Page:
Philadelphia clears Kensington encampment: Dozens offered treatment, housing in sweeping effort

Philadelphia’s Kensington neighborhood saw a significant transformation early Wednesday morning as city workers and police dismantled a long-standing encampment along Kensington Avenue, marking a concerted effort by local officials to combat problems of homelessness and drug addiction in the area.

At dawn, about 75 people who had taken up residence on the sidewalks found themselves at the center of a well-orchestrated cleanup initiative. The operation, which began unexpectedly at 7 a.m., an hour earlier than planned, saw the use of leaf blowers, sweepers and a large police presence. The move is part of a broader strategy by Mayor Cherelle Parker to rejuvenate Kensington, one of the city’s poorest neighborhoods.

The city had given 30 days’ notice for the resolution of the encampment, involving the closure of Kensington Avenue from East Orleans Street to Allegheny Avenue. The cleanup was completed quickly, finishing at 10 a.m., well ahead of the scheduled 3 p.m. arrival.

Brian Parkhill, of Parkhill Recovery Solution’s Outreach For The Lost: Kensington program, was on scene from early morning, aiming to facilitate as many connections to recovery services as possible. “Our main goal today is to get as many people as possible into recovery,” Parkhill said, emphasizing the dual goals of treatment and reuniting families. According to Parkhill, the initiative also aimed to reconnect those displaced by the cleanup with their families, many of whom had lost contact due to addiction.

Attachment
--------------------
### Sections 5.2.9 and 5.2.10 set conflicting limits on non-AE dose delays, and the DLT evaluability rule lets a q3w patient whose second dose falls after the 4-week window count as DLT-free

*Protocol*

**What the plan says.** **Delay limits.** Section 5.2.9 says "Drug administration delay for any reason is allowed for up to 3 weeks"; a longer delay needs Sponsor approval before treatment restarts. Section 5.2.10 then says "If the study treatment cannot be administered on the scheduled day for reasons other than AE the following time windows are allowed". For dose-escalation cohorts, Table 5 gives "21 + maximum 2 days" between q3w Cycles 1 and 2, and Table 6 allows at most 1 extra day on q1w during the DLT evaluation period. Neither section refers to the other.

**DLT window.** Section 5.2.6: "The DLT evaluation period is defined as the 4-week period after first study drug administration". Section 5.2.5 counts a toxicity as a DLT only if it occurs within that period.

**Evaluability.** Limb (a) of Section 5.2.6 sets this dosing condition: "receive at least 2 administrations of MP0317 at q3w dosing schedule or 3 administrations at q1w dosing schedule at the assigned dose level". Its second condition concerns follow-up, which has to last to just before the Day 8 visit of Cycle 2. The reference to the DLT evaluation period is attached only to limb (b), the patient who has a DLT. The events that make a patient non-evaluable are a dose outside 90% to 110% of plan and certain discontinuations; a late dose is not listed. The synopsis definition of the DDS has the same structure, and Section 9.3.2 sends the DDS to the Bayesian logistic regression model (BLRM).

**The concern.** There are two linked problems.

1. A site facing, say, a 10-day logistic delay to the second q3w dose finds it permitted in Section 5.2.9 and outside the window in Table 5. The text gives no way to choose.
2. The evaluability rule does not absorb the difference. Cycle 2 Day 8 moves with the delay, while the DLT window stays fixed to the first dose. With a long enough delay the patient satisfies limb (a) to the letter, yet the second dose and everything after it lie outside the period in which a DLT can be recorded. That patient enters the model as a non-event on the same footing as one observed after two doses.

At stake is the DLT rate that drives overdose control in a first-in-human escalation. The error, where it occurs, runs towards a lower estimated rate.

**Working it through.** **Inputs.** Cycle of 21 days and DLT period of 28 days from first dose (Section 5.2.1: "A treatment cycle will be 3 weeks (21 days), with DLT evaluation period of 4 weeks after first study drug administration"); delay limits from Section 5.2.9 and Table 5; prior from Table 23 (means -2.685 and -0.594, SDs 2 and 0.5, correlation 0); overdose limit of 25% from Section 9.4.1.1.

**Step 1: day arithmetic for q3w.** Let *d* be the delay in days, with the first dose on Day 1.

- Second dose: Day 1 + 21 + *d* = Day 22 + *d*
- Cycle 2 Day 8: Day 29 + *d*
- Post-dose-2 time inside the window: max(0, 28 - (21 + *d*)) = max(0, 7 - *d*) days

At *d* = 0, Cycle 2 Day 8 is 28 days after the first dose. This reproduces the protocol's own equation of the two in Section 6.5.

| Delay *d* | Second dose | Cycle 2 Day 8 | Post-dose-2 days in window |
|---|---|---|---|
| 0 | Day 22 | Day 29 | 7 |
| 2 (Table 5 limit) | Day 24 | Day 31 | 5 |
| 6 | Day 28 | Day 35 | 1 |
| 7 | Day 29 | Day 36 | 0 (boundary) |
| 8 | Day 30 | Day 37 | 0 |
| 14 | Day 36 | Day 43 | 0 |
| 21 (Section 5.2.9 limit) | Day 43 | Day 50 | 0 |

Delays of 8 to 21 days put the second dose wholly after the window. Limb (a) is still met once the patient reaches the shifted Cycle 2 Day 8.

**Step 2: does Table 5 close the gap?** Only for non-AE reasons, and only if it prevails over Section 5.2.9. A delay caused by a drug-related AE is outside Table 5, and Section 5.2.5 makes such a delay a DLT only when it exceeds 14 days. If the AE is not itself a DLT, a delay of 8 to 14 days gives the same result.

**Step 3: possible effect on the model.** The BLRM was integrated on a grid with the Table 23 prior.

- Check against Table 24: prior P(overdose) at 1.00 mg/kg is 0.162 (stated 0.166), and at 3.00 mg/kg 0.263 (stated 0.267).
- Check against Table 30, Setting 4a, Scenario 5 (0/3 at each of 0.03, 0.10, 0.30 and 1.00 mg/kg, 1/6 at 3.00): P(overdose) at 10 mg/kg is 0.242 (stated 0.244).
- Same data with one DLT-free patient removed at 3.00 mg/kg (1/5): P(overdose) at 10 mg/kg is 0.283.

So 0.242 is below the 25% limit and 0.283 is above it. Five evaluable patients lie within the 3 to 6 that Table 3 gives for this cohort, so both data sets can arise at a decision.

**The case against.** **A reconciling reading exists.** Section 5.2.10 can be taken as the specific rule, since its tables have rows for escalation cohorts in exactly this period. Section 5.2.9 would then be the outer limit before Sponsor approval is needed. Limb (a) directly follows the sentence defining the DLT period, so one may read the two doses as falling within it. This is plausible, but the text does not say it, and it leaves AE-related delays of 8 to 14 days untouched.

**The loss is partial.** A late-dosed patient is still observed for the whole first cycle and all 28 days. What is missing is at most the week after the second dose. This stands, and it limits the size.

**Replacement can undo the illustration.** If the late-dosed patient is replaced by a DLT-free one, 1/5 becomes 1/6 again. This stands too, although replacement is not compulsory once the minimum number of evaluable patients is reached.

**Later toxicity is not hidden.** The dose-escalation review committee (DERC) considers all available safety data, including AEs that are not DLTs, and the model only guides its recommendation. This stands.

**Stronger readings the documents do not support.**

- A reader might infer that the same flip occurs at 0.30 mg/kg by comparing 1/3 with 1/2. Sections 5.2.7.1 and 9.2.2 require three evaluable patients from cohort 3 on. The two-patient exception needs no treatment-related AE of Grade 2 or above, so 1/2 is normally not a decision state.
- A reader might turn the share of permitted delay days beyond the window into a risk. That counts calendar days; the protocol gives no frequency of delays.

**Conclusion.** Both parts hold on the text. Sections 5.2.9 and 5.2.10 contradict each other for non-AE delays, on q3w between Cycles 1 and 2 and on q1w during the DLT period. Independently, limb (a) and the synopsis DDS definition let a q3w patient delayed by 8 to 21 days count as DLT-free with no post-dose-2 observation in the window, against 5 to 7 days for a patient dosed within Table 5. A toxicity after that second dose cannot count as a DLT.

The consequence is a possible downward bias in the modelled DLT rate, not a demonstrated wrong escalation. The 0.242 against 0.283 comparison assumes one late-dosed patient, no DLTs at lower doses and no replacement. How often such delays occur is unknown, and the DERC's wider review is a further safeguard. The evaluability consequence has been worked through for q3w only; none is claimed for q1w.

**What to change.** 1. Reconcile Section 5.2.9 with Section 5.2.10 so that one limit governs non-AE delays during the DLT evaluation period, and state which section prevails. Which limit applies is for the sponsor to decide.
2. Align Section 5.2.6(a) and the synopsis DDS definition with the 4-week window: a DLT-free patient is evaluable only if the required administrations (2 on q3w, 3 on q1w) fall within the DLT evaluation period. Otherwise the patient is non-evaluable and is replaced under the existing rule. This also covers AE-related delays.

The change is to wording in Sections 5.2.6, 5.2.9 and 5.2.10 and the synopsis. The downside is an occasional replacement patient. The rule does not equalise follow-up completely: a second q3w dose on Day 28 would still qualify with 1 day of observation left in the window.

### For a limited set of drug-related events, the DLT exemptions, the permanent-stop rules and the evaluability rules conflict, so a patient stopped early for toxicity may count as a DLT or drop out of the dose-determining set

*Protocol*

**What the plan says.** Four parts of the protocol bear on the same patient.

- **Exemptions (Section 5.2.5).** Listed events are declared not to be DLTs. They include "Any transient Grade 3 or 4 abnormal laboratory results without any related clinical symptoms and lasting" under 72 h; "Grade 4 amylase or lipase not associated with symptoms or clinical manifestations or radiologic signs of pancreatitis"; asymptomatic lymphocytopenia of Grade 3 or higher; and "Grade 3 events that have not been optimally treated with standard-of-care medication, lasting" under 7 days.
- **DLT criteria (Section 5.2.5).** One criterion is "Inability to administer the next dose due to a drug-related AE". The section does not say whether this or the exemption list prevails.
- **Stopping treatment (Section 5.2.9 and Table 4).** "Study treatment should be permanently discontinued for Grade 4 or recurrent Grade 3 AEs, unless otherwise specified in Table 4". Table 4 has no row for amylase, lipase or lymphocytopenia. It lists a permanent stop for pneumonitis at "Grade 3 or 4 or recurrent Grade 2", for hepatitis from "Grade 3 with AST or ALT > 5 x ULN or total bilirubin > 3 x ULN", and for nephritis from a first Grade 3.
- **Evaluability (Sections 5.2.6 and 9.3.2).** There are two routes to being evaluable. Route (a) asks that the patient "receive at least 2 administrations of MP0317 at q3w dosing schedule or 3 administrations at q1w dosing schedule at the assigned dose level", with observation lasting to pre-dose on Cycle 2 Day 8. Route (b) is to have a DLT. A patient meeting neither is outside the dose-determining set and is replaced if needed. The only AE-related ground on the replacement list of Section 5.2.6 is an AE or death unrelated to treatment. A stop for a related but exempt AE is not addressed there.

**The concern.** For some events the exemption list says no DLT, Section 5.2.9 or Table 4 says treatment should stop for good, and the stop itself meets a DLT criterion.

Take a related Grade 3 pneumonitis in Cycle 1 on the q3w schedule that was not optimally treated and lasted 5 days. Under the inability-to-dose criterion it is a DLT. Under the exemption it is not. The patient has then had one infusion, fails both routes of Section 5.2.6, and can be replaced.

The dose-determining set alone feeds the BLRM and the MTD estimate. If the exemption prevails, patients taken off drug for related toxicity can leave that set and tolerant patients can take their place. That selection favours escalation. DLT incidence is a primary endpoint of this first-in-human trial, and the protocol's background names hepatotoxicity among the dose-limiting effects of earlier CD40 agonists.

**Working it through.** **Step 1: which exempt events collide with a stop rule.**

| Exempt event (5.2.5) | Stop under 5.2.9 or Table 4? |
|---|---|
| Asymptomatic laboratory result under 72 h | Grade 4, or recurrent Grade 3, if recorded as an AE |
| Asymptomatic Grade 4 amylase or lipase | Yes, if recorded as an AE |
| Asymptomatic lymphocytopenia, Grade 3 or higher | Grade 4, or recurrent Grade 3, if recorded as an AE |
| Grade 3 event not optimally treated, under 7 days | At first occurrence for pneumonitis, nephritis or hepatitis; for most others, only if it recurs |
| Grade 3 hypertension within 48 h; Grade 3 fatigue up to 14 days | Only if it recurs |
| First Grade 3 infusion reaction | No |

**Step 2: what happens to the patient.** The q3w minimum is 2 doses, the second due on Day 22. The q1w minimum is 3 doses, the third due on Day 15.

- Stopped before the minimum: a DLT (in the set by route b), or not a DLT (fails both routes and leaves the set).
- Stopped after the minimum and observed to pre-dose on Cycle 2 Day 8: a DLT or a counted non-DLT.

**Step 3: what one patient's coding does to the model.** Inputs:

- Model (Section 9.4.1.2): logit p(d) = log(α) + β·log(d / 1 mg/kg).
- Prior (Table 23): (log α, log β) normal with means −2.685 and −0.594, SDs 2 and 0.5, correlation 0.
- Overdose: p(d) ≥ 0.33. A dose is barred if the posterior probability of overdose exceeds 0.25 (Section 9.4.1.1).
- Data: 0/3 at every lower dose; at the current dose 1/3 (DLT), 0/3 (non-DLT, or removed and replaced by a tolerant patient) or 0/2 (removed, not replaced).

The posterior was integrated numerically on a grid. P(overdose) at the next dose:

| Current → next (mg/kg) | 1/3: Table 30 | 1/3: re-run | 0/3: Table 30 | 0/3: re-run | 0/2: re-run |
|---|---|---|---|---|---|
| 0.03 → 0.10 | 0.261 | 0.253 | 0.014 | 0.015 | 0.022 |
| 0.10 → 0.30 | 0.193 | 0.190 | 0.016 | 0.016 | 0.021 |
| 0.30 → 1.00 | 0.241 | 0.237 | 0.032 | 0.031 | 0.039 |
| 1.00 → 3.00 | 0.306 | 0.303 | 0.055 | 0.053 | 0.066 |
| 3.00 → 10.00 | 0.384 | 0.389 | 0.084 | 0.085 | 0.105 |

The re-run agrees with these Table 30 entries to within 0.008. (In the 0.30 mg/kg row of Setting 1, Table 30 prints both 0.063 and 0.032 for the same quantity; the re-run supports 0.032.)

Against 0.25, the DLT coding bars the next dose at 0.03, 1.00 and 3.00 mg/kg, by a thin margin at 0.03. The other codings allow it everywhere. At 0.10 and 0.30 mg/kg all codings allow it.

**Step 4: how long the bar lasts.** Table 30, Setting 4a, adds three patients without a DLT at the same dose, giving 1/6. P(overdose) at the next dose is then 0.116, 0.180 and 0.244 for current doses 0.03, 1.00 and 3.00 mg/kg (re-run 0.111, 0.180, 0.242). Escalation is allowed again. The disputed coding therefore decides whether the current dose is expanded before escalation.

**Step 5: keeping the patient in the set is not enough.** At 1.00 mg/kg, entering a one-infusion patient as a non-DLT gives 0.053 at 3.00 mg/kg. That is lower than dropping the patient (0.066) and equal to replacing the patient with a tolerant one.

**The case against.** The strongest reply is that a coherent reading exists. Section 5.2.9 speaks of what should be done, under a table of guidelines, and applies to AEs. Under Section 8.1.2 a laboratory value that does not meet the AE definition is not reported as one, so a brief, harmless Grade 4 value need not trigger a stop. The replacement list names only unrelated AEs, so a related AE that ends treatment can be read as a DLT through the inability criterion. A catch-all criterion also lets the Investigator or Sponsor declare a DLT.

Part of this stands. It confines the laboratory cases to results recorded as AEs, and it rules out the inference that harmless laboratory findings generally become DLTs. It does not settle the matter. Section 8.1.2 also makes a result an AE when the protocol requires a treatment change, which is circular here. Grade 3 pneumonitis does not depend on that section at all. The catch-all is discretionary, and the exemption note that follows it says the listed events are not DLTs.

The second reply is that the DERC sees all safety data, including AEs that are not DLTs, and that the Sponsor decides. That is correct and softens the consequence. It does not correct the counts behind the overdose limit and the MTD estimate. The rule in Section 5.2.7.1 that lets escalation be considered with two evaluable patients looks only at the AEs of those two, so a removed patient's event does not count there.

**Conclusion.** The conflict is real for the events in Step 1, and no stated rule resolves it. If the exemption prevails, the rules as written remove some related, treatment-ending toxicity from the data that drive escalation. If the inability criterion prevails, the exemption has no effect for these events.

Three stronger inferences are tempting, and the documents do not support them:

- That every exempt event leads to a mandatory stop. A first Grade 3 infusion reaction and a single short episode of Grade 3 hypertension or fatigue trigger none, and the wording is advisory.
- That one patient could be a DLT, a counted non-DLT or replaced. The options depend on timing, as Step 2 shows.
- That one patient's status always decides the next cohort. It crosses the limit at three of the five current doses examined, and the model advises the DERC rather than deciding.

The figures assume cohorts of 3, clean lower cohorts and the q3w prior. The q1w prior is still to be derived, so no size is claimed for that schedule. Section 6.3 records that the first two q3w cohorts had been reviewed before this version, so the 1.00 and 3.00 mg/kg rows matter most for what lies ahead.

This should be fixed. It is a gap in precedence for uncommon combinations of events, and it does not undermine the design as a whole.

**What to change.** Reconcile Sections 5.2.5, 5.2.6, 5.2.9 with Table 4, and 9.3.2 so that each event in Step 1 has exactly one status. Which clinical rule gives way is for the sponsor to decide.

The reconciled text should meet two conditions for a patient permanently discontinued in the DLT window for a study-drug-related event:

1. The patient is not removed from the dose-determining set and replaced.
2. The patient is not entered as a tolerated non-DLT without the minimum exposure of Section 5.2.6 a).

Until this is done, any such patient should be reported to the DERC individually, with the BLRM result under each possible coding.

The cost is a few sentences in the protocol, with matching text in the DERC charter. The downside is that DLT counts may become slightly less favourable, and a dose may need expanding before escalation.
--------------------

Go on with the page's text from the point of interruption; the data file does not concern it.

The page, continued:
By the end of the day, city officials reported that 59 people had accepted some form of treatment, care or housing services, with 19 of those connections made directly during the morning operation. Adam Geer, Philadelphia’s public safety director, highlighted the efficiency and effectiveness of this effort, noting that the city has already engaged in eight similar cleanups.

Despite the successful removal of the encampment, this approach received mixed reactions from the community. Residents like Janette Alvelo acknowledged the immediate positive impact, but expressed concerns about the long-term effectiveness of these cleanups. “Once they clean up here, they will find somewhere else to go,” Alvelo commented, calling for sustainable solutions beyond simple displacement.

Criticism has also come from the community services sector. Megan Cohen, of the nonprofit The Grace Project, argued that the cleanup, while well-intentioned, lacked adequate planning for the consequences, particularly regarding long-term housing and employment opportunities. employment for those affected. “We need more than just rehab. We need a place to go after rehab,” echoed one anonymous person from the camp, emphasizing the need for comprehensive support systems.

In response to these concerns, city officials have emphasized their commitment to providing continued support and resources to displaced people. Teams of outreach workers will continue to operate in the area, ensuring that cleaned spaces do not return to their previous state. Geer promised that resources would remain in the area “the next day (and) the day after,” to prevent a recurrence.

The city’s efforts in Kensington are part of a broader commitment by Mayor Parker, who has dedicated significant resources to address the challenges of drug use and homelessness in the neighborhood. This includes leveraging opioid settlement funds and adjusting local policies such as business curfews to foster a safer community environment.

As Philadelphia continues to grapple with complex social issues, the results of initiatives like Wednesday’s cleanup will likely shape future policies and approaches in Kensington and beyond, as city officials and community members seek a balance between immediate action and sustainable progress.